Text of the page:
Using self-reported social networks to improve opportunistic networking

Bigwood, Greg January 2012 (has links)
Opportunistic networks provide an ad hoc communication medium without the need for an infrastructure network, by leveraging human encounters and mobile devices. Routing protocols in opportunistic networks frequently rely upon encounter histories to build up meaningful data to use for informed routing decisions. This thesis shows that it is possible to use pre-existing social-network information to improve existing opportunistic routing protocols, and that these self-reported social networks have a particular benefit when used to bootstrap an opportunistic routing protocol. Frequently, opportunistic routing protocols require users to relay messages on behalf of one another: an act that incurs a cost to the relaying node. Nodes may wish to avoid this forwarding cost by not relaying messages. Opportunistic networks need to incentivise participation and discourage the selfish behaviour. This thesis further presents an incentive mechanism that uses self-reported social networks to construct and maintain reputation and trust relationships between participants, and demonstrates its superior performance over existing incentive mechanisms.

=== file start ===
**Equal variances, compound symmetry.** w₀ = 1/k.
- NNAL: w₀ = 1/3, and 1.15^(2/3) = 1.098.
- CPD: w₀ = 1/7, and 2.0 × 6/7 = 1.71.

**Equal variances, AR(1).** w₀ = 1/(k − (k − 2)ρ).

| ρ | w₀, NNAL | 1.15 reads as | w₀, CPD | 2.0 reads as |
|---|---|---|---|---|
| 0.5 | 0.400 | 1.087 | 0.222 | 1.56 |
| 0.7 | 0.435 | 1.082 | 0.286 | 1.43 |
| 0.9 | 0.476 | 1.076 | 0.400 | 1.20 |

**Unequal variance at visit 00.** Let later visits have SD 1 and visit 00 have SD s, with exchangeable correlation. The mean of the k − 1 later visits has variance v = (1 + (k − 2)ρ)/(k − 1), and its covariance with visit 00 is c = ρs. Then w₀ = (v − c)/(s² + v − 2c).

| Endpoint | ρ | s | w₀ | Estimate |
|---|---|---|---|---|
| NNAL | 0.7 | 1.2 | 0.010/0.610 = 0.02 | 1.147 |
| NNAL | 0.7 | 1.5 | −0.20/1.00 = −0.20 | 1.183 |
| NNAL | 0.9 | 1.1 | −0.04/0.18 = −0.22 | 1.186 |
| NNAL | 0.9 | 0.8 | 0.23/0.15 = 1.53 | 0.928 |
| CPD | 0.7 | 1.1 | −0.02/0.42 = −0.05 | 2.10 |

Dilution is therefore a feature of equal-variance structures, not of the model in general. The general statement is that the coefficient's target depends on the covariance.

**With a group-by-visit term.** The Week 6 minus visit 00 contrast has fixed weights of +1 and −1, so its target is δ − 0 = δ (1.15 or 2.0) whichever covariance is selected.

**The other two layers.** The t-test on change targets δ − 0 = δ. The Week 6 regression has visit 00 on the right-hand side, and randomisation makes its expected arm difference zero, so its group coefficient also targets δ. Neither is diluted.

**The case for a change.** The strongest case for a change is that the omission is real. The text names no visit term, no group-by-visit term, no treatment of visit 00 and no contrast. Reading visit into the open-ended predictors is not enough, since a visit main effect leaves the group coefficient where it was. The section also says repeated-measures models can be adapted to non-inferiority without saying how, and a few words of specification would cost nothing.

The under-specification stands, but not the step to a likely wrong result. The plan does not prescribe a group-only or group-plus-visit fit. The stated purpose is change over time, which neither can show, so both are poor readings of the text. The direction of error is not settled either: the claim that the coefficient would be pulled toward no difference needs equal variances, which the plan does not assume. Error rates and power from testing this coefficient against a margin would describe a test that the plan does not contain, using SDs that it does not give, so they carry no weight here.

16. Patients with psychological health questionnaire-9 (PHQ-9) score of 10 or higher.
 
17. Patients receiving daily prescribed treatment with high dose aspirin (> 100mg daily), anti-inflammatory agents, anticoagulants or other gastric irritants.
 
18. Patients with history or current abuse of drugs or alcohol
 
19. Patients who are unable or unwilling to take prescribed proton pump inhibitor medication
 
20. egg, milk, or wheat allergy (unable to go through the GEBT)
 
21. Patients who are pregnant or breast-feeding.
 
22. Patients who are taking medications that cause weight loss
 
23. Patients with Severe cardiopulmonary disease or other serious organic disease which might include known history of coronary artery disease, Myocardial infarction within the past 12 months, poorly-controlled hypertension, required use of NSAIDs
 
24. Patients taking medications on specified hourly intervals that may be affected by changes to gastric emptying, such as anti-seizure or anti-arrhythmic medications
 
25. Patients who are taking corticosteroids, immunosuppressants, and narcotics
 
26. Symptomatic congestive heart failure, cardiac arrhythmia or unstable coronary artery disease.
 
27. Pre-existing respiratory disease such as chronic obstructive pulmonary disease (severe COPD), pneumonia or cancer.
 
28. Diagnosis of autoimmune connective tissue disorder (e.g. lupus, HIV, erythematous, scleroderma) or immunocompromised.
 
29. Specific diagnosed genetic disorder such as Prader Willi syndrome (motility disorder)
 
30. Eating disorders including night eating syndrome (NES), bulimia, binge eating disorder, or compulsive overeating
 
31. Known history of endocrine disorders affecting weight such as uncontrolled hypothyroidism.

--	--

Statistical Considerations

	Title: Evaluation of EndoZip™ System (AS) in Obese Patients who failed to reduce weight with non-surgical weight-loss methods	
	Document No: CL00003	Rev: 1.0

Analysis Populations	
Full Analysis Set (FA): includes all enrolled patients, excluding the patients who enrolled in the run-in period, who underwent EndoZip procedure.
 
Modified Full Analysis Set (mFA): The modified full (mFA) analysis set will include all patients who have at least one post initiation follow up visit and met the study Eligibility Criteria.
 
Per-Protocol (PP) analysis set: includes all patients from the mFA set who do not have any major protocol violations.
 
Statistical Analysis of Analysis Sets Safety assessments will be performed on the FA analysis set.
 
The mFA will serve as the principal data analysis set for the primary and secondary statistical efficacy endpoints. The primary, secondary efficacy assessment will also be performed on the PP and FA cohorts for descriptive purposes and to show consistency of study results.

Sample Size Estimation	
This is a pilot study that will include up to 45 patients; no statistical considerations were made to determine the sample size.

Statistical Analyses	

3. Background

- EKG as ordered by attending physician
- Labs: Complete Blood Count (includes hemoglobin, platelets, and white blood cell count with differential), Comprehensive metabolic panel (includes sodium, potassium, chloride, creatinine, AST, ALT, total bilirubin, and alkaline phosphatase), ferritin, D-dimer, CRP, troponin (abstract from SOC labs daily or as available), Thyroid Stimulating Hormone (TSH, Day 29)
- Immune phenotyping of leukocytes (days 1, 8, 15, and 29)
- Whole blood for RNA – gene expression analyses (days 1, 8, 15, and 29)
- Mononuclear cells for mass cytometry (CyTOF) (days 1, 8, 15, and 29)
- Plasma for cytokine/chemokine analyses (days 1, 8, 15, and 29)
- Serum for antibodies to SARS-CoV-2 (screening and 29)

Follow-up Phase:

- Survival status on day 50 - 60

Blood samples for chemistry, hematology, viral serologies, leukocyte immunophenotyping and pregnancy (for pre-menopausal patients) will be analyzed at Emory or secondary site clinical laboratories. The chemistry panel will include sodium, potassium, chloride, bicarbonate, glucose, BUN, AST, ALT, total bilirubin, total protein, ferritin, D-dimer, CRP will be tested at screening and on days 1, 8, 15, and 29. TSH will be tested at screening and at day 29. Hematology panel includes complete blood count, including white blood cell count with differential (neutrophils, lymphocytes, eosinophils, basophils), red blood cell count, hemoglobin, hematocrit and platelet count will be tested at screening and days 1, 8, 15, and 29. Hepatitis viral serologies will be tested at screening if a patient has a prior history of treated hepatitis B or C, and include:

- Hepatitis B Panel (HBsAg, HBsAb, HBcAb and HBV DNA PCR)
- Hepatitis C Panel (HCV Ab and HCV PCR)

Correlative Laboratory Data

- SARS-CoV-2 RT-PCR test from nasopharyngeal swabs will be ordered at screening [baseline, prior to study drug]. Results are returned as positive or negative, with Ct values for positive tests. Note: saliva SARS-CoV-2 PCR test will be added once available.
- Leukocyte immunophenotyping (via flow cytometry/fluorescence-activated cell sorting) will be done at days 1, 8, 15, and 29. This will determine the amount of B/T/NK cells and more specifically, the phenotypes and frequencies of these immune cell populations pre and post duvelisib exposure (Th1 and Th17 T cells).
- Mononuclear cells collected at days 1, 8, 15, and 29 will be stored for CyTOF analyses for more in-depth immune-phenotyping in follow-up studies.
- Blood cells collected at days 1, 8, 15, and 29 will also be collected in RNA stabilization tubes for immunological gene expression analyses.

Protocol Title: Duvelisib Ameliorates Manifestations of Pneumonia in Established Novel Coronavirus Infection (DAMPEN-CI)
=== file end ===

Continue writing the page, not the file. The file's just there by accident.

Dynamic service deployment through consensus negotiation in programmable ad hoc networks

Prince, Daniel David Campbell January 2004 (has links)
No description available.

A language and architecture for unifying system-on-chip design

Watt, Douglas Ramsay January 2004 (has links)
No description available.

The explanation of benefits afforded by the application of force feedback effects to pointing interactions

Bierton, Robert A. January 2007 (has links)
No description available.

Quality of service management in IP networks

Awotula, Titus January 2006 (has links)
No description available.

Fixed broadband wireless access systems at millimeter wave frequency

Zhang, Jin January 2007 (has links)
No description available.

Resource allocation in networks with dynamic topology

Usaha, Wipawee January 2004 (has links)
No description available.